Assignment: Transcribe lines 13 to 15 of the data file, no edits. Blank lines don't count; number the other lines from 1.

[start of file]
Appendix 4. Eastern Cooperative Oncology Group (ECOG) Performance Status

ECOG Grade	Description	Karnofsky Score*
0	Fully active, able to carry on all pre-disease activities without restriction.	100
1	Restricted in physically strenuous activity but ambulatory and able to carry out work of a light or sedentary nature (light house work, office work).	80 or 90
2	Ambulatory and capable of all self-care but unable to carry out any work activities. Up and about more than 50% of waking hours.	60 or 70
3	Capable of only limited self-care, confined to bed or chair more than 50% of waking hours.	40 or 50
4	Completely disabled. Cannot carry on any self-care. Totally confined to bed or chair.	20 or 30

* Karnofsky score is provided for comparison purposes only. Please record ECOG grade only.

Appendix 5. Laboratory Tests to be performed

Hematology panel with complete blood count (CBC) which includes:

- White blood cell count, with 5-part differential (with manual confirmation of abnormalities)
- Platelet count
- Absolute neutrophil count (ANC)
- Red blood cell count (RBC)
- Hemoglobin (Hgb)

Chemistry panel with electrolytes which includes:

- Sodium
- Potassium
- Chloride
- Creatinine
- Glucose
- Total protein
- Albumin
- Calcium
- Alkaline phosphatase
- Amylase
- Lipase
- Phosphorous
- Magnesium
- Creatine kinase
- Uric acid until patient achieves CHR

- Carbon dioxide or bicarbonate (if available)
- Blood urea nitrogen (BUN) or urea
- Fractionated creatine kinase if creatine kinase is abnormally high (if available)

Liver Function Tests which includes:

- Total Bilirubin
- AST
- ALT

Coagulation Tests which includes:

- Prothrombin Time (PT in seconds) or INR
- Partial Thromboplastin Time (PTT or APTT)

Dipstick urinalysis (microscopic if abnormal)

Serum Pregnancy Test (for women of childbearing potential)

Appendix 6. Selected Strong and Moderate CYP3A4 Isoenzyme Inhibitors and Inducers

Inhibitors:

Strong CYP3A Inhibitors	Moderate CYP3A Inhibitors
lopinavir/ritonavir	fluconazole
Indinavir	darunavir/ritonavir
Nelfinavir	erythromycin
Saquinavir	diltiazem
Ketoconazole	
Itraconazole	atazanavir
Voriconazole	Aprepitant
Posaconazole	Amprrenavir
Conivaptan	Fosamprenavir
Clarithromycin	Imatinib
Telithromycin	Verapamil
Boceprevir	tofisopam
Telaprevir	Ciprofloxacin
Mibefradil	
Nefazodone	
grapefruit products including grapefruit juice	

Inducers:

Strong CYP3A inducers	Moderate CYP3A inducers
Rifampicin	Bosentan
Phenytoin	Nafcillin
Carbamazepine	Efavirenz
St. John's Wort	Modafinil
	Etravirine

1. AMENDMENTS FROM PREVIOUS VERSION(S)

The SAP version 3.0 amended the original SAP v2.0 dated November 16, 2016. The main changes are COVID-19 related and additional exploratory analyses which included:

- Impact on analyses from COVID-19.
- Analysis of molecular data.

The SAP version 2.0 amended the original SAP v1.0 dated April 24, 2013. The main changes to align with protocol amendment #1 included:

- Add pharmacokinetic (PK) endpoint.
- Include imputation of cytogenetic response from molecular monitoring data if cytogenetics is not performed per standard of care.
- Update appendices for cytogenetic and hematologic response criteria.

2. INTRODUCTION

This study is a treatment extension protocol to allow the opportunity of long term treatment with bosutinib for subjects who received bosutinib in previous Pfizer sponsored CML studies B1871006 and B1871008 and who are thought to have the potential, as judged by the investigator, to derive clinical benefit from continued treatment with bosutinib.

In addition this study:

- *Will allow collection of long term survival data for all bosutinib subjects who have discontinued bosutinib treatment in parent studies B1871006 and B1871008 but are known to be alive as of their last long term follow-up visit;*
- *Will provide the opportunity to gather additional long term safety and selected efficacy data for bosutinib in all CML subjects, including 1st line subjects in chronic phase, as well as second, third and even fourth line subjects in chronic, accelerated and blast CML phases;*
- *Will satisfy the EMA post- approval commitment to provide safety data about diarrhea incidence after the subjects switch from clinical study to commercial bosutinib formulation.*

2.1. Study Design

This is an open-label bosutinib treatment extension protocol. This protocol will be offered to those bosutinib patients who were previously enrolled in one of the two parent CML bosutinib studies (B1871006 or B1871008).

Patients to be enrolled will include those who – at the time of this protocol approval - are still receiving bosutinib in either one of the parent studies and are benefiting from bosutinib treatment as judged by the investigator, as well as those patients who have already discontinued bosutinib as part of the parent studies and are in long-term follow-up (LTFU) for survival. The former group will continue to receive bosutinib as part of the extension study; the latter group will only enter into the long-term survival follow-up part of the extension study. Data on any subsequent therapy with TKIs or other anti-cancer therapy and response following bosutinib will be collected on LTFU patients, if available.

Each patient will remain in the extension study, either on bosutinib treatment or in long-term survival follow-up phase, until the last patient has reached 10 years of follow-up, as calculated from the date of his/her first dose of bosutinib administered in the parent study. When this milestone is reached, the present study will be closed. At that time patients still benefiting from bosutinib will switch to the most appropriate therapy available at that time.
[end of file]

- Absolute neutrophil count (ANC)
- Red blood cell count (RBC)
- Hemoglobin (Hgb)